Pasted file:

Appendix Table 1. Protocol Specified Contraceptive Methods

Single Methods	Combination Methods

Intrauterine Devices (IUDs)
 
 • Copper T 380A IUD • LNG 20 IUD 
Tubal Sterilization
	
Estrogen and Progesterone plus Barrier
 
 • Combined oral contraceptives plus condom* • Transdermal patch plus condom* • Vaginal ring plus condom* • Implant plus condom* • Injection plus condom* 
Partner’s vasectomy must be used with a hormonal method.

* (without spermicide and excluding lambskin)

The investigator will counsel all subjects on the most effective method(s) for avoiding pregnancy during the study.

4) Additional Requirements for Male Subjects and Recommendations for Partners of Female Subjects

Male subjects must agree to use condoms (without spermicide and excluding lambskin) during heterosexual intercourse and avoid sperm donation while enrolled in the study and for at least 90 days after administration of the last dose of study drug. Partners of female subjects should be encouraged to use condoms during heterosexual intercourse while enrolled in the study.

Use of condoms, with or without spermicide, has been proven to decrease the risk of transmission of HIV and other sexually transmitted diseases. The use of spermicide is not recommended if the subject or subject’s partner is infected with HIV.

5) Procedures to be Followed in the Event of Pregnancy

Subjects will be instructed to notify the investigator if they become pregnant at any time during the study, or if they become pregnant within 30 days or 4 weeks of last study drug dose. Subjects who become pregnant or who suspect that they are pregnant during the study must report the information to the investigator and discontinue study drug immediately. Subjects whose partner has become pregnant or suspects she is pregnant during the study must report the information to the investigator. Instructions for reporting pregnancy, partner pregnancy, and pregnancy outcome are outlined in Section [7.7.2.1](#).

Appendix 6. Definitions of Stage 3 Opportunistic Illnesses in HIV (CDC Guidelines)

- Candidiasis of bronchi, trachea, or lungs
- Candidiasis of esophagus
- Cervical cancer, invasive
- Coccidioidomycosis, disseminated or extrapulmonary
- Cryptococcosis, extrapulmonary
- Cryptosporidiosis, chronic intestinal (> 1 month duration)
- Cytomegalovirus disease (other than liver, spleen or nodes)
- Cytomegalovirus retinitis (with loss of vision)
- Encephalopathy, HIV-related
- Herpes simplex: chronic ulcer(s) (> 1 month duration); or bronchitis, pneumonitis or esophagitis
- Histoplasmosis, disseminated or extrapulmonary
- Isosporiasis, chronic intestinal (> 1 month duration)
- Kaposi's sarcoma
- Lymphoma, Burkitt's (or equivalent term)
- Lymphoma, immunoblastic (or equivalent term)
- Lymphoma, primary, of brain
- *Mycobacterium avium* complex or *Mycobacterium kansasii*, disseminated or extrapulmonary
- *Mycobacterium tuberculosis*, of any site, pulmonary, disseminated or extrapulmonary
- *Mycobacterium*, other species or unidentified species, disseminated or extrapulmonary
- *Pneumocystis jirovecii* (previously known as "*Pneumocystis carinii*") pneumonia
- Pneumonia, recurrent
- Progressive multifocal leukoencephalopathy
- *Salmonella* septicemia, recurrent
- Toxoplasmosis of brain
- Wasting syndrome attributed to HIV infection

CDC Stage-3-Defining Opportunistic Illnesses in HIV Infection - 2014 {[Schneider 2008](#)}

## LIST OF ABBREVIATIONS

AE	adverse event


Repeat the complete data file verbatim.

Appendix Table 1. Protocol Specified Contraceptive Methods

Single Methods	Combination Methods

Intrauterine Devices (IUDs)
 
 • Copper T 380A IUD • LNG 20 IUD 
Tubal Sterilization
	
Estrogen and Progesterone plus Barrier
 
 • Combined oral contraceptives plus condom* • Transdermal patch plus condom* • Vaginal ring plus condom* • Implant plus condom* • Injection plus condom* 
Partner’s vasectomy must be used with a hormonal method.

* (without spermicide and excluding lambskin)

The investigator will counsel all subjects on the most effective method(s) for avoiding pregnancy during the study.

4) Additional Requirements for Male Subjects and Recommendations for Partners of Female Subjects

Male subjects must agree to use condoms (without spermicide and excluding lambskin) during heterosexual intercourse and avoid sperm donation while enrolled in the study and for at least 90 days after administration of the last dose of study drug. Partners of female subjects should be encouraged to use condoms during heterosexual intercourse while enrolled in the study.

Use of condoms, with or without spermicide, has been proven to decrease the risk of transmission of HIV and other sexually transmitted diseases. The use of spermicide is not recommended if the subject or subject’s partner is infected with HIV.

5) Procedures to be Followed in the Event of Pregnancy

Subjects will be instructed to notify the investigator if they become pregnant at any time during the study, or if they become pregnant within 30 days or 4 weeks of last study drug dose. Subjects who become pregnant or who suspect that they are pregnant during the study must report the information to the investigator and discontinue study drug immediately. Subjects whose partner has become pregnant or suspects she is pregnant during the study must report the information to the investigator. Instructions for reporting pregnancy, partner pregnancy, and pregnancy outcome are outlined in Section [7.7.2.1](#).

Appendix 6. Definitions of Stage 3 Opportunistic Illnesses in HIV (CDC Guidelines)

- Candidiasis of bronchi, trachea, or lungs
- Candidiasis of esophagus
- Cervical cancer, invasive
- Coccidioidomycosis, disseminated or extrapulmonary
- Cryptococcosis, extrapulmonary
- Cryptosporidiosis, chronic intestinal (> 1 month duration)
- Cytomegalovirus disease (other than liver, spleen or nodes)
- Cytomegalovirus retinitis (with loss of vision)
- Encephalopathy, HIV-related
- Herpes simplex: chronic ulcer(s) (> 1 month duration); or bronchitis, pneumonitis or esophagitis
- Histoplasmosis, disseminated or extrapulmonary
- Isosporiasis, chronic intestinal (> 1 month duration)
- Kaposi's sarcoma
- Lymphoma, Burkitt's (or equivalent term)
- Lymphoma, immunoblastic (or equivalent term)
- Lymphoma, primary, of brain
- *Mycobacterium avium* complex or *Mycobacterium kansasii*, disseminated or extrapulmonary
- *Mycobacterium tuberculosis*, of any site, pulmonary, disseminated or extrapulmonary
- *Mycobacterium*, other species or unidentified species, disseminated or extrapulmonary
- *Pneumocystis jirovecii* (previously known as "*Pneumocystis carinii*") pneumonia
- Pneumonia, recurrent
- Progressive multifocal leukoencephalopathy
- *Salmonella* septicemia, recurrent
- Toxoplasmosis of brain
- Wasting syndrome attributed to HIV infection

CDC Stage-3-Defining Opportunistic Illnesses in HIV Infection - 2014 {[Schneider 2008](#)}

## LIST OF ABBREVIATIONS

AE	adverse event